There are several exercises for authors who suffer from writer’s block: Walter Benjamin covered pages of paper with quasi-ornamental script drawings. Others recommend copying existing texts written by other authors. It’s a way to feel the specific rhythm and mood(s) of the other texts – a kind of incorporation into oneself of text material.
With respect to my work, I often think of monks who copy manuscripts in their capacity as copyists – and thus create perpetually expanding palimpsests. Incorporation is a nice term for that. Also interesting is Nikolai Gogol’s novella “The Overcoat,” one of the literary models for the Reclam shards; the novella is always relevant for my work on the level of contents.
It is about Akaky Akakievich who, every day in some Russian Ministry, copies boring files. At night, he lies in bed and asks himself what sort of new files God will send him the next day. That is, here’s the idea of writing as something sent by God. This story was a starting point for me – since I too copy writing that in a way becomes a part of me.

Viewers of your work immediately think of the idiom written in stone.
An important idea for my early stone books was indeed the notion of enduring – of writing things in stone as it were. One of the first books that I turned into stone was Euclid’s Elements – a classic of hard science. Another stone work originated in Leibniz’s thoughts on unborn ideas. People are not born as though they are empty little wax tablets but like marble that already contains within it the veins for its future configuration.

You are showing a large-format drawing of different human hands engaged in various gestures. The title is: “Favorite letters.” The veins are drawn with a special subtlety and strength. That’s a stirring detail. Is this a reference to Leibniz’s veins?
That reference was not what initiated this drawing in color pencil – but it quite actually fits. In the past few years, I have thought a lot about my work materials: Pencils, rulers, and so on, objects I use in my work. The books too are a kind of material. And another and very important instrument is my hand. It is quite literally all about handwriting and gestures: how to communicate with one’s hands. My starting point is always the pleasure of drawing. That pleasure is incredibly strong for me. Every child starts with drawing. I have never stopped – and quickly noticed that I have a much stronger connection to the line than to color.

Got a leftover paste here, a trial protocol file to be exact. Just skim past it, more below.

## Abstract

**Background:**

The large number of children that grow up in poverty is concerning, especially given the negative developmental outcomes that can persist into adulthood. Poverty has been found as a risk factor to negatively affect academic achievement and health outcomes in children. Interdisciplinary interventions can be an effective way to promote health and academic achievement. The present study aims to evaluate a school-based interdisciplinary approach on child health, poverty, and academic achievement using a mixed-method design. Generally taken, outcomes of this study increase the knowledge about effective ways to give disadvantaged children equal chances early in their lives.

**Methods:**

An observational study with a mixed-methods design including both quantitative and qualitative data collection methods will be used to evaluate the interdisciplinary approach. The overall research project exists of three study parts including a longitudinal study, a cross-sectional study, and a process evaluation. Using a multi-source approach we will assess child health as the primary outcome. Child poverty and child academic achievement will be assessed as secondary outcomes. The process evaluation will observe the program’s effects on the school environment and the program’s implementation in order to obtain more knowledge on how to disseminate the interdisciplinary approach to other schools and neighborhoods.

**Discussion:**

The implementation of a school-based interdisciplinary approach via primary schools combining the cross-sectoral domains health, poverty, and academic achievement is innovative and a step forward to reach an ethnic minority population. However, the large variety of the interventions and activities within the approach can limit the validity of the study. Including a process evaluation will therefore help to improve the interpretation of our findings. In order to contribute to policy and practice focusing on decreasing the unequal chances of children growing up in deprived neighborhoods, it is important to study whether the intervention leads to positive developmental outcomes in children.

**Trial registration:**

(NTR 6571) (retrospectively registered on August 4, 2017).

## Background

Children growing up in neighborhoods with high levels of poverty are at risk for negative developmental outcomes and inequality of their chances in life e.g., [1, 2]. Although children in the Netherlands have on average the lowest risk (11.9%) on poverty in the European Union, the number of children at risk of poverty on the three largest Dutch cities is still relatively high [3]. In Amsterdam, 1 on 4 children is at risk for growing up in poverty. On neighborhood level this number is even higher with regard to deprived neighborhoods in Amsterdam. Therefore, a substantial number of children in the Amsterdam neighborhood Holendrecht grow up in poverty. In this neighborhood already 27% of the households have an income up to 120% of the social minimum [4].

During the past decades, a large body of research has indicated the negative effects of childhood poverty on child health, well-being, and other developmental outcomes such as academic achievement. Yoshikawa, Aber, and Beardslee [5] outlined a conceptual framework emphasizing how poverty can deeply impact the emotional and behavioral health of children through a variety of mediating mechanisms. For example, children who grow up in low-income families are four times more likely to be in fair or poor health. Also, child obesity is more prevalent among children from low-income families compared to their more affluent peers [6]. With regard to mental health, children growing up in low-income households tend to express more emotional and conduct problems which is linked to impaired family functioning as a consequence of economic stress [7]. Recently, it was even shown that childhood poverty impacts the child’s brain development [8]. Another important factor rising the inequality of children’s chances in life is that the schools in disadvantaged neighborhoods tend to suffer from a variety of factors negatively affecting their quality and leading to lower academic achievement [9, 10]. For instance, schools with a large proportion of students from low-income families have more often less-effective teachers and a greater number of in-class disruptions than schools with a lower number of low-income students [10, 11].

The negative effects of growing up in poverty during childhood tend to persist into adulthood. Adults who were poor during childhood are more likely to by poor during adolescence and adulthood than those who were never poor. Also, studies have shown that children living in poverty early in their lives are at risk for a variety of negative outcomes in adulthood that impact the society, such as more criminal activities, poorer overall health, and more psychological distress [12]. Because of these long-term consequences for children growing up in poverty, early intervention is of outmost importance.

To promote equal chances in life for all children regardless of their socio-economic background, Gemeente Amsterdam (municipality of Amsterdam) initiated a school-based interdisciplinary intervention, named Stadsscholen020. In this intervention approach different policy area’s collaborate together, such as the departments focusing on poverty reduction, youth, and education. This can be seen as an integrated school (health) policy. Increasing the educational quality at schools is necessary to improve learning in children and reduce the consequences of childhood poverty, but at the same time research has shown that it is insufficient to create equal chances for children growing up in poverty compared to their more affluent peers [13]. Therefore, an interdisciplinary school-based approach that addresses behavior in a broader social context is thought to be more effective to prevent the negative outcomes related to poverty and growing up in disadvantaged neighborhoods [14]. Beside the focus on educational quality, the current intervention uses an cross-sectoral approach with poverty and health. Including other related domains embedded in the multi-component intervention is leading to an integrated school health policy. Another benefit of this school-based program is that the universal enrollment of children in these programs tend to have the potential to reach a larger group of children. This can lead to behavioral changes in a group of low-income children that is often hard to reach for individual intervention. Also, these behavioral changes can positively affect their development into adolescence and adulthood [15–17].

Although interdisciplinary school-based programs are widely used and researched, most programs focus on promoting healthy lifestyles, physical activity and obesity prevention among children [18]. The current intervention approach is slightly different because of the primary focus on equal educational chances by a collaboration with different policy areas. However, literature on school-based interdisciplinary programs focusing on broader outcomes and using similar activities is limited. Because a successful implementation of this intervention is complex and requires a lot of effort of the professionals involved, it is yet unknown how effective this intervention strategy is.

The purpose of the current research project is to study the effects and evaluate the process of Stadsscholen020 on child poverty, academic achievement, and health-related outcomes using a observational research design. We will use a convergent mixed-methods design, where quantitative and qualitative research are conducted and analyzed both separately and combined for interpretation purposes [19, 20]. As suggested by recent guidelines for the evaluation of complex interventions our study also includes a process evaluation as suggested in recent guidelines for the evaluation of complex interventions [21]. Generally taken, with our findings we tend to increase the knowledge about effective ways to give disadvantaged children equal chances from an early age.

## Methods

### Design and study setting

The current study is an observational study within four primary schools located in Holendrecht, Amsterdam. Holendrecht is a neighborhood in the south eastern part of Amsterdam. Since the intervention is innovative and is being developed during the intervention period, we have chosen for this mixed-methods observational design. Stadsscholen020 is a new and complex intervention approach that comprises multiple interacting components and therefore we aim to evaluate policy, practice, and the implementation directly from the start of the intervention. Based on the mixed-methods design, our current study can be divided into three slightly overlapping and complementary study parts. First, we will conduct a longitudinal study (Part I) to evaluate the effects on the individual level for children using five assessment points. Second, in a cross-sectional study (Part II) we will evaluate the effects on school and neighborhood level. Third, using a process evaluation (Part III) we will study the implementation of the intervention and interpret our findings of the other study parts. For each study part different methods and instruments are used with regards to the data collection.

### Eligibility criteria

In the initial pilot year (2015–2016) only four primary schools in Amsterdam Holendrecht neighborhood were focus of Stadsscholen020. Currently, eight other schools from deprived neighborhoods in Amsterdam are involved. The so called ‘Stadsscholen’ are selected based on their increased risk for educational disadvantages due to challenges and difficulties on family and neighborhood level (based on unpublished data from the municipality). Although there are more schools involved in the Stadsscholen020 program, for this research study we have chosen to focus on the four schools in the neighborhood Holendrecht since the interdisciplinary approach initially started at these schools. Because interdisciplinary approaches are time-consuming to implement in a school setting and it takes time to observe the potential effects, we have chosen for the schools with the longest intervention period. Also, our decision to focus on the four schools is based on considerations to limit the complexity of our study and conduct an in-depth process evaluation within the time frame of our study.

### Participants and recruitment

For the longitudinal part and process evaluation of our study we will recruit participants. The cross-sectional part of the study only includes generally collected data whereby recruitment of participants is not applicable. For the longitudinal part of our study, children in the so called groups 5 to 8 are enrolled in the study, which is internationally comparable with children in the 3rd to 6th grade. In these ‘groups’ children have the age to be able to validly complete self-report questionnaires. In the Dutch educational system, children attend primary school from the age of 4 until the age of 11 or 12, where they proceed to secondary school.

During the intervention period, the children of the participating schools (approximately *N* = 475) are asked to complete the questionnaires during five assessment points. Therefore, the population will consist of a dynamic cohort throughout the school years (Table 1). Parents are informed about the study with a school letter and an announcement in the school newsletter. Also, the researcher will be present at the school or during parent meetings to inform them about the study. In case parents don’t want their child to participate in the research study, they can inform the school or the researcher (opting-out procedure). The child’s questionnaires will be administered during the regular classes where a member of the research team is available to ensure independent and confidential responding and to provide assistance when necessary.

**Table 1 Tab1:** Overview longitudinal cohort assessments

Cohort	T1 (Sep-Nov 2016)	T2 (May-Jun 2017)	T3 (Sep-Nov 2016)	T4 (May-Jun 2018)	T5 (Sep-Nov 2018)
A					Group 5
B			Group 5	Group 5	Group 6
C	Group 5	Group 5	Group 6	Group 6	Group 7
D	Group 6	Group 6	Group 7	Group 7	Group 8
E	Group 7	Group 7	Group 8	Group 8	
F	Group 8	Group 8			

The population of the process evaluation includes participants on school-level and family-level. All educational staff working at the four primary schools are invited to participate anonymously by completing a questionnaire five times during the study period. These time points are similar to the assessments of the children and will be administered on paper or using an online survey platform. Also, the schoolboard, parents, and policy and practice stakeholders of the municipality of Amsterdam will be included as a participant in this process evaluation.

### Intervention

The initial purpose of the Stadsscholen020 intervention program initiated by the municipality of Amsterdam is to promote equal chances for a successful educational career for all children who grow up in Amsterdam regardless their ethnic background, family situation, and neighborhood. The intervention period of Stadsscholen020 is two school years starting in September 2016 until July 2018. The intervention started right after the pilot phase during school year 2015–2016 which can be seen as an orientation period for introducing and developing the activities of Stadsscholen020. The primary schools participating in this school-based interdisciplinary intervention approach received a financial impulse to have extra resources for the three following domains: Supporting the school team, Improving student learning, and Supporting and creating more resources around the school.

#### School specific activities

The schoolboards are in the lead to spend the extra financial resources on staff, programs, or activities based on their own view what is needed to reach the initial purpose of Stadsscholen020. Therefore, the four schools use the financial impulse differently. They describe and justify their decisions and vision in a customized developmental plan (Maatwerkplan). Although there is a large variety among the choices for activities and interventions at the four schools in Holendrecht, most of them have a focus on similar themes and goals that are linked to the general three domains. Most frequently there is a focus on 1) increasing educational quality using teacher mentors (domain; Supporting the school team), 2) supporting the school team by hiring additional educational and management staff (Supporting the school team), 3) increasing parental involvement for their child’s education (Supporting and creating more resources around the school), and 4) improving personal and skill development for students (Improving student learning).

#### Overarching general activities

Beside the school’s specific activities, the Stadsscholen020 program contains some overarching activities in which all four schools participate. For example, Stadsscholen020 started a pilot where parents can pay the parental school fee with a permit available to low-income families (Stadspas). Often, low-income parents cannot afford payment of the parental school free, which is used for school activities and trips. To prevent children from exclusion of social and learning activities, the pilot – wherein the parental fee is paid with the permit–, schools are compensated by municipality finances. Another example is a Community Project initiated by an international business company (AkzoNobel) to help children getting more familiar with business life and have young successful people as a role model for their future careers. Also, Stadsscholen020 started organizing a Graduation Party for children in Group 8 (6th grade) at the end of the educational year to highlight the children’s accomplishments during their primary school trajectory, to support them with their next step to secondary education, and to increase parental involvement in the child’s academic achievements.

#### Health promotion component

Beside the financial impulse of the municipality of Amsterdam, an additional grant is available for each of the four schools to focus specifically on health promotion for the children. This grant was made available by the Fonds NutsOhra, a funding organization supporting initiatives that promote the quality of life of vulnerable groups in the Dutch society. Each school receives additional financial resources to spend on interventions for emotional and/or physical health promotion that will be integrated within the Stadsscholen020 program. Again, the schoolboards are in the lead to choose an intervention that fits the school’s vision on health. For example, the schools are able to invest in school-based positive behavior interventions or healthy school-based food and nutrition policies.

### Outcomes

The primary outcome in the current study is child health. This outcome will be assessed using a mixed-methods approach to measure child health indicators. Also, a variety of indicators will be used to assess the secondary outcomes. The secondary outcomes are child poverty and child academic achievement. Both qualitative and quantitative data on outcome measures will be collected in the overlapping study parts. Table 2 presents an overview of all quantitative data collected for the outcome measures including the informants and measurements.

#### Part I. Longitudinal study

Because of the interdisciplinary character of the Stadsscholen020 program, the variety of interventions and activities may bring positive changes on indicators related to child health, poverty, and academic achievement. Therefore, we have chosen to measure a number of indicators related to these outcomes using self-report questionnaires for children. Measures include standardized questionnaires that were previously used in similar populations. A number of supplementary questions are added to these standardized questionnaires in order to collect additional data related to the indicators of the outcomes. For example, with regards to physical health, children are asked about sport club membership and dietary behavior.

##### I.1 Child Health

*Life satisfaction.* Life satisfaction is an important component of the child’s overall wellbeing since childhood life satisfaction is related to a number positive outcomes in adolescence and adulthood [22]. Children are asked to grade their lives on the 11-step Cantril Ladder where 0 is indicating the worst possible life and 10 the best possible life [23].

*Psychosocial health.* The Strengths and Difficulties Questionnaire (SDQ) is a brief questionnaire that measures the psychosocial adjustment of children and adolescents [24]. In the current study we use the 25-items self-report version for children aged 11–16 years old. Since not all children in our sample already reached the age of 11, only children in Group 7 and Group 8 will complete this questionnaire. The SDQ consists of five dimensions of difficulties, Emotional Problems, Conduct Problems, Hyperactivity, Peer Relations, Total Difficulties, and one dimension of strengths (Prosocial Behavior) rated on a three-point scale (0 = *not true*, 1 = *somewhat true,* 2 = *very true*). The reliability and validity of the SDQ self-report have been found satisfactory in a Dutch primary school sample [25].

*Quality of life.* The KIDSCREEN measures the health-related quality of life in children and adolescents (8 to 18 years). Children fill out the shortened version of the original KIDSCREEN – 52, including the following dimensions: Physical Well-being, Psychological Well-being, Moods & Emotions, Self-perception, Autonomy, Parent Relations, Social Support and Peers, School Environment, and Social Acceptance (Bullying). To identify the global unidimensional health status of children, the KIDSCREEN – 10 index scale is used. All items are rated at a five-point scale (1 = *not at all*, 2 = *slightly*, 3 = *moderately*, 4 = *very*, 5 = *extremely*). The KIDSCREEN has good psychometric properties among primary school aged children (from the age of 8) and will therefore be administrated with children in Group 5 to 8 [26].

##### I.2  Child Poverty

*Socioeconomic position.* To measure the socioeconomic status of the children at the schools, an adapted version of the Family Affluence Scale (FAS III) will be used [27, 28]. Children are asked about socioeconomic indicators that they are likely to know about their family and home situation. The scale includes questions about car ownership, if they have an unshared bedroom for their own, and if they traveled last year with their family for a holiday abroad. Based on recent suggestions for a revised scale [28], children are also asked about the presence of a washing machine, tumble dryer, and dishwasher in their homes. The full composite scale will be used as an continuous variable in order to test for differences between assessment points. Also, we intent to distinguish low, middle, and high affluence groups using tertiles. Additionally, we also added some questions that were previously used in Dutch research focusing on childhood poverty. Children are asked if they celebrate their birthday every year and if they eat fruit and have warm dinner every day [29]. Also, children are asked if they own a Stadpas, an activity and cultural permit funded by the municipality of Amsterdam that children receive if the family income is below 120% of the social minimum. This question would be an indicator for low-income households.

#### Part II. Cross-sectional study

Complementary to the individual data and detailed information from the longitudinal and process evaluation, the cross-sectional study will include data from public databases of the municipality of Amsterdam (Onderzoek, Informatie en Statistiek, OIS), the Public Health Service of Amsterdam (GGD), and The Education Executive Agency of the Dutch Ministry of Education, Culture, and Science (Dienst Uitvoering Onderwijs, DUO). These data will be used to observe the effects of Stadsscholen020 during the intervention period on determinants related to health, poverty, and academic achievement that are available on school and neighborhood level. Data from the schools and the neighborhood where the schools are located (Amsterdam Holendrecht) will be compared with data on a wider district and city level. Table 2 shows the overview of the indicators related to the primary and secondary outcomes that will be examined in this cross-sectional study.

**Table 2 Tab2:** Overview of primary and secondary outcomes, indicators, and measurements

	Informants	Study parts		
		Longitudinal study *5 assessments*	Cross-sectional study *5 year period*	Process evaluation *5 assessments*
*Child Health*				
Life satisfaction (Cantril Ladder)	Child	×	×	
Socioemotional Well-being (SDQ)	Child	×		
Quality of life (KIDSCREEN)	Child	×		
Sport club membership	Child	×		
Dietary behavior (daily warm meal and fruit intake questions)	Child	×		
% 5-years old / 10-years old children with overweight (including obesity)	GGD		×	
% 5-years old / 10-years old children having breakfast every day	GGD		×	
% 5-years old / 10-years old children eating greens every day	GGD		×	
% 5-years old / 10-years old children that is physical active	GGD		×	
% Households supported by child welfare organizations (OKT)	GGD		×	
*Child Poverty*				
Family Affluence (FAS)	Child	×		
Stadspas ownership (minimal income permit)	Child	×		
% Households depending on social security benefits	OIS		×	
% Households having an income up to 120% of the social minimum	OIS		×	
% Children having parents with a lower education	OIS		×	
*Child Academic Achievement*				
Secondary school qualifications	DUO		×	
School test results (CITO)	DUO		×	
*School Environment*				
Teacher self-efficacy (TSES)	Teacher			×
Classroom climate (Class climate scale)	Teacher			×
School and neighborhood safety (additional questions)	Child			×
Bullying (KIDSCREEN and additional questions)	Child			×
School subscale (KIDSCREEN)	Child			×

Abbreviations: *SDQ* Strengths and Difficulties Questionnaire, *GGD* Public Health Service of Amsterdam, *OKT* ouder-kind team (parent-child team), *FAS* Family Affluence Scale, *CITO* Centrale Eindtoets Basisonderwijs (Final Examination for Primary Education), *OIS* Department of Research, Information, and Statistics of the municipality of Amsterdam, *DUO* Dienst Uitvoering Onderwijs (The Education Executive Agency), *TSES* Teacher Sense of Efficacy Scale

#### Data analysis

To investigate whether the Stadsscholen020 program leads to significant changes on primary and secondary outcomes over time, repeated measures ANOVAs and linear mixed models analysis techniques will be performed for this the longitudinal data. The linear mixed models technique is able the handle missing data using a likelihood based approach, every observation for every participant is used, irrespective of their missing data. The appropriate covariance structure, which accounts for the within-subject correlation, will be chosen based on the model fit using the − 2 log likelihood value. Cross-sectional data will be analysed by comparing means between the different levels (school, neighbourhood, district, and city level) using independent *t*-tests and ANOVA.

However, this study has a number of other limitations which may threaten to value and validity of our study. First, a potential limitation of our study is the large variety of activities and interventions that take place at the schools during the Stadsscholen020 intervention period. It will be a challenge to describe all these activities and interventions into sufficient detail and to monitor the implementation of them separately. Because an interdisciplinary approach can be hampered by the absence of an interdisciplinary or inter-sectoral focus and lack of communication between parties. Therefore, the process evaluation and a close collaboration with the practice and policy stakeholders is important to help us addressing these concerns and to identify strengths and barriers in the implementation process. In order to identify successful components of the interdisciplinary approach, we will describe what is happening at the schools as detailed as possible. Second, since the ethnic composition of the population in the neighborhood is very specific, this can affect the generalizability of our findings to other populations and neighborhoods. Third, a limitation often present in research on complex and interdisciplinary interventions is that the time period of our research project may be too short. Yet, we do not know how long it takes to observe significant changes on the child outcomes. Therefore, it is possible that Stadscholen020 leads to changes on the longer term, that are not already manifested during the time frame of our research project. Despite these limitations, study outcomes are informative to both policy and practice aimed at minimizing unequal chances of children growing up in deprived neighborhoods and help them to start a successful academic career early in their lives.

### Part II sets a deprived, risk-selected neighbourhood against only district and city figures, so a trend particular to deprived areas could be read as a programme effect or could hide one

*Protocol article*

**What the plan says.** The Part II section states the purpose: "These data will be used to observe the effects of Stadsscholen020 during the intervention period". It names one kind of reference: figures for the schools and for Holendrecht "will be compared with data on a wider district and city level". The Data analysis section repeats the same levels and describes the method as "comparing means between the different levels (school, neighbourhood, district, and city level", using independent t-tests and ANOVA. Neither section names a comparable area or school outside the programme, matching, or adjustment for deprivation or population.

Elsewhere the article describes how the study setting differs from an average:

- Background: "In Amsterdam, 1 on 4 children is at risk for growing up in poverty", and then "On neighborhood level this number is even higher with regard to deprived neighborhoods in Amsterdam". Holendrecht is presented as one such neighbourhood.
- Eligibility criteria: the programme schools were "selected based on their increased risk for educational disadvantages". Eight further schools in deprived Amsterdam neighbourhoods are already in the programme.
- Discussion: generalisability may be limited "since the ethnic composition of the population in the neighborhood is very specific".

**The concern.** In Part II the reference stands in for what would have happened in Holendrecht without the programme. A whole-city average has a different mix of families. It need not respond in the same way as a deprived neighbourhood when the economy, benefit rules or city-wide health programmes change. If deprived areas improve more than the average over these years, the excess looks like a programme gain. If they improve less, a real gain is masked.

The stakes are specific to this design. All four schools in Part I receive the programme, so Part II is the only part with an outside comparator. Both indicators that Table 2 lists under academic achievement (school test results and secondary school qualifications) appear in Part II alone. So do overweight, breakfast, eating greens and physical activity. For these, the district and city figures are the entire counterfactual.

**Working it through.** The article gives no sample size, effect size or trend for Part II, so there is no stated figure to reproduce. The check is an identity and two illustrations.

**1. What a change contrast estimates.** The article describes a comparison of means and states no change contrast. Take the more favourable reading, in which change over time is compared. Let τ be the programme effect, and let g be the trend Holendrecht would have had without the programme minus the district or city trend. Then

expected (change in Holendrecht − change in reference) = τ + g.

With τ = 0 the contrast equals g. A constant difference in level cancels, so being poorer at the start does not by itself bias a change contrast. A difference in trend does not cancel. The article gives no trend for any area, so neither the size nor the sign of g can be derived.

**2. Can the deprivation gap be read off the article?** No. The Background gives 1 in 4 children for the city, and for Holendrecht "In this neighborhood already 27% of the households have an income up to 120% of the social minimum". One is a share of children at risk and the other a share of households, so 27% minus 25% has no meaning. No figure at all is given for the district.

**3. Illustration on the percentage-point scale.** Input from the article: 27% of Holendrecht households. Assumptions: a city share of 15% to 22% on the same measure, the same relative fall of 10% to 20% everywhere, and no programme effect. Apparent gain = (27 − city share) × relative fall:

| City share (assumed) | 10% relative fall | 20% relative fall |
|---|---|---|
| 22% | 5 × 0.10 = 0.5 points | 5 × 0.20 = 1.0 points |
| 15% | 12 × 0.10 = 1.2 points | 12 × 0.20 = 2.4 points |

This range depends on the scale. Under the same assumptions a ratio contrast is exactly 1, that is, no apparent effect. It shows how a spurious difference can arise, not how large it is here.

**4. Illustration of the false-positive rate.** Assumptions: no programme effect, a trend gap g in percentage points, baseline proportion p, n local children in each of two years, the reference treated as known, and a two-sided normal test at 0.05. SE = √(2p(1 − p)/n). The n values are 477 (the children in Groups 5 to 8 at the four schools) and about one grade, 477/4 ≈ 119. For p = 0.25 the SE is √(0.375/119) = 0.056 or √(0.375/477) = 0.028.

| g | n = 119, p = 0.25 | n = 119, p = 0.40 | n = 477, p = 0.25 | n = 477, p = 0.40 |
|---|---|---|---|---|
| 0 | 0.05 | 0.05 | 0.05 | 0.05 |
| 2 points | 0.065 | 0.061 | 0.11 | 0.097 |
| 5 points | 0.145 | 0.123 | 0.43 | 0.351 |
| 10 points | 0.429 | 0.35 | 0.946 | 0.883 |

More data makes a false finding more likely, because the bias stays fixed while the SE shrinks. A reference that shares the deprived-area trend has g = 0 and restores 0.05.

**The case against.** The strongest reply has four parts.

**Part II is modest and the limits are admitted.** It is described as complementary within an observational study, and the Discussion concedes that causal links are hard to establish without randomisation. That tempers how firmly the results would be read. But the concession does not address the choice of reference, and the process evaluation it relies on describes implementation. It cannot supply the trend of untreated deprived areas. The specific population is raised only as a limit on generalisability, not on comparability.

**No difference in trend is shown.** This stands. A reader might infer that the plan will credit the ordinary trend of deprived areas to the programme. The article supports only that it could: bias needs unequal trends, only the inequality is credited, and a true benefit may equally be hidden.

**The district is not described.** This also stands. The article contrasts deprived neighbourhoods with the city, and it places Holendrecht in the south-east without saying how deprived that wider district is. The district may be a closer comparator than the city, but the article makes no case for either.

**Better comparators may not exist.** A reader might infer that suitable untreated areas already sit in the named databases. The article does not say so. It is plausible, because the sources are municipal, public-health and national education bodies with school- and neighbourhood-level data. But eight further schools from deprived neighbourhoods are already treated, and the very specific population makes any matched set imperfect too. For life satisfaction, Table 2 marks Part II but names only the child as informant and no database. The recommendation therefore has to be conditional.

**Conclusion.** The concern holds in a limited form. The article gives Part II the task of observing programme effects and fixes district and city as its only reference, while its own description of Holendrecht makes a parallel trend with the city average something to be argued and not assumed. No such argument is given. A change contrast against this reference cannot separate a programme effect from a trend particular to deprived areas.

My work is very time-consuming and I am very rational when dealing with the medium of drawing. And that’s just what I like about it. Reason and logic are important to my work. When something has a logical structure and an integral coherence, then it has a distinctive kind of aesthetics, one that differs from something that is wrong. The same is true – and especially so – in mathematics. I argue that a correct calculation is felt to be more beautiful even on the sensual level than an erroneous one.

The page in a book that contains subject matter considered aesthetic (beautiful, because logical) thus becomes a work of art we can sensually perceive as beautiful too?
Exactly. However, there is a special tension that develops when subject matter and aesthetic representation seem to contradict each other. There’s a beautiful sentence by Gogol that takes up a whole page – a magnificent sentence that contains nothing but platitudes. In it, Gogol uses the idiom in a word twice, which of course is absolutely absurd. However, it is also outstanding: The subject matter stands in contrast to the solemn tone and elaborate detail of the verbal form. The same thing can be said about my drawing of the pension statement. I take an inordinate amount of time for every leaf of grass – and in the end the drawing shows nothing but an administrative letter.

Looking at this infinitely fine and detailed drawing, we immediately wonder: How long did the artist take to draw this? At once, time plays a role – for the viewer.
Time as a topic in fact does not interest me at all. Otherwise I would not be able to create such works. But there are only a certain number of hours in the day, and, of course, I have to establish
a structured schedule: Every day, I draw for 8 hours. And like Gogol’s character, Akaky Akakievich, I am very disciplined when I work. My desire to draw is extremely strong, but when implementing it, I treat drawing as a craft. The word ‘to draw’ also contains the idea of pulling – this is very clear in the English language. For me, drawing thus also means working. I don’t have a problem at all with the notion of ‘craft,’ or (closer to the German) handiwork. Hand and work: a very nice word. What’s also important: I create artworks to show them. I want other people to see them – and I am very curious about their reactions.

Skilled craftsmanship keeps fascinating us. This old phrase: I can do that too! That one doesn’t work here. You are not interested in time. Are you on time in spite of that?
Very much on time!

Courtesy of the artist and FeldbuschWiesnerRudolph, Berlin